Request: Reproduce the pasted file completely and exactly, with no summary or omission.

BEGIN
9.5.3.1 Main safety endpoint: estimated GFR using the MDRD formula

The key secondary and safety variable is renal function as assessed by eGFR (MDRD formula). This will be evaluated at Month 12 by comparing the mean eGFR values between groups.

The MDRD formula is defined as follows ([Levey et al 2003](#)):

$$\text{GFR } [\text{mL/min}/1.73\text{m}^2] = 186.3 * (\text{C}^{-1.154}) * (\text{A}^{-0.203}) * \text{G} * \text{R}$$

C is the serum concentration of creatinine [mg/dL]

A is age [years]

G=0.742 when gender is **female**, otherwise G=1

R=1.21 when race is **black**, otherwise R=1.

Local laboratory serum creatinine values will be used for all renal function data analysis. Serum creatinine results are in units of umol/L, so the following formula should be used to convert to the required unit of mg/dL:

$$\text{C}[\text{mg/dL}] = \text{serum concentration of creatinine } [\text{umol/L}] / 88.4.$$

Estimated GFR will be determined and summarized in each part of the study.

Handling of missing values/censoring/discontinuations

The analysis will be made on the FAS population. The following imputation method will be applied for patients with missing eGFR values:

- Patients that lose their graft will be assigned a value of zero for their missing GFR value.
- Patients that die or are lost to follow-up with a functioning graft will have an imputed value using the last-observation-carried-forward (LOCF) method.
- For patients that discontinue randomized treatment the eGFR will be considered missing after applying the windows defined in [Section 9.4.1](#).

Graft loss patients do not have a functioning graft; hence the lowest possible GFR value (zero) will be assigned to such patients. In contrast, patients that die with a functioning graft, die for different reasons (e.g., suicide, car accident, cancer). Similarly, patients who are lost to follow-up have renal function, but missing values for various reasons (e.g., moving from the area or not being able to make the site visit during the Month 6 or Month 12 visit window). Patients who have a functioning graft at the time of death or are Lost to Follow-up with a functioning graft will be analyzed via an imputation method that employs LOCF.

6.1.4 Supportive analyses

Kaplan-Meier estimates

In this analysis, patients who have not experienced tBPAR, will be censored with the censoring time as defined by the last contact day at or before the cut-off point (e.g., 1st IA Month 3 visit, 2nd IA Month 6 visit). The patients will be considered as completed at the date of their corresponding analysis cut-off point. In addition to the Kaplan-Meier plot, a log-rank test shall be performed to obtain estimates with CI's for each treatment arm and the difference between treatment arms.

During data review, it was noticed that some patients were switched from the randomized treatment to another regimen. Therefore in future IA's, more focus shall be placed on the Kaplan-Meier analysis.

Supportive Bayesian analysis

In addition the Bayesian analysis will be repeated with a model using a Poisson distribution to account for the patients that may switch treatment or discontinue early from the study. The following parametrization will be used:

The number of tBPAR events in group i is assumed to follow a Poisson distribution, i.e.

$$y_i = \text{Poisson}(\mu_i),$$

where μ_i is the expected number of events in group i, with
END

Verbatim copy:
9.5.3.1 Main safety endpoint: estimated GFR using the MDRD formula

The key secondary and safety variable is renal function as assessed by eGFR (MDRD formula). This will be evaluated at Month 12 by comparing the mean eGFR values between groups.

The MDRD formula is defined as follows ([Levey et al 2003](#)):

$$\text{GFR } [\text{mL/min}/1.73\text{m}^2] = 186.3 * (\text{C}^{-1.154}) * (\text{A}^{-0.203}) * \text{G} * \text{R}$$

C is the serum concentration of creatinine [mg/dL]

A is age [years]

G=0.742 when gender is **female**, otherwise G=1

R=1.21 when race is **black**, otherwise R=1.

Local laboratory serum creatinine values will be used for all renal function data analysis. Serum creatinine results are in units of umol/L, so the following formula should be used to convert to the required unit of mg/dL:

$$\text{C}[\text{mg/dL}] = \text{serum concentration of creatinine } [\text{umol/L}] / 88.4.$$

Estimated GFR will be determined and summarized in each part of the study.

Handling of missing values/censoring/discontinuations

The analysis will be made on the FAS population. The following imputation method will be applied for patients with missing eGFR values:

- Patients that lose their graft will be assigned a value of zero for their missing GFR value.
- Patients that die or are lost to follow-up with a functioning graft will have an imputed value using the last-observation-carried-forward (LOCF) method.
- For patients that discontinue randomized treatment the eGFR will be considered missing after applying the windows defined in [Section 9.4.1](#).

Graft loss patients do not have a functioning graft; hence the lowest possible GFR value (zero) will be assigned to such patients. In contrast, patients that die with a functioning graft, die for different reasons (e.g., suicide, car accident, cancer). Similarly, patients who are lost to follow-up have renal function, but missing values for various reasons (e.g., moving from the area or not being able to make the site visit during the Month 6 or Month 12 visit window). Patients who have a functioning graft at the time of death or are Lost to Follow-up with a functioning graft will be analyzed via an imputation method that employs LOCF.

6.1.4 Supportive analyses

Kaplan-Meier estimates

In this analysis, patients who have not experienced tBPAR, will be censored with the censoring time as defined by the last contact day at or before the cut-off point (e.g., 1st IA Month 3 visit, 2nd IA Month 6 visit). The patients will be considered as completed at the date of their corresponding analysis cut-off point. In addition to the Kaplan-Meier plot, a log-rank test shall be performed to obtain estimates with CI's for each treatment arm and the difference between treatment arms.

During data review, it was noticed that some patients were switched from the randomized treatment to another regimen. Therefore in future IA's, more focus shall be placed on the Kaplan-Meier analysis.

Supportive Bayesian analysis

In addition the Bayesian analysis will be repeated with a model using a Poisson distribution to account for the patients that may switch treatment or discontinue early from the study. The following parametrization will be used:

The number of tBPAR events in group i is assumed to follow a Poisson distribution, i.e.

$$y_i = \text{Poisson}(\mu_i),$$

where μ_i is the expected number of events in group i, with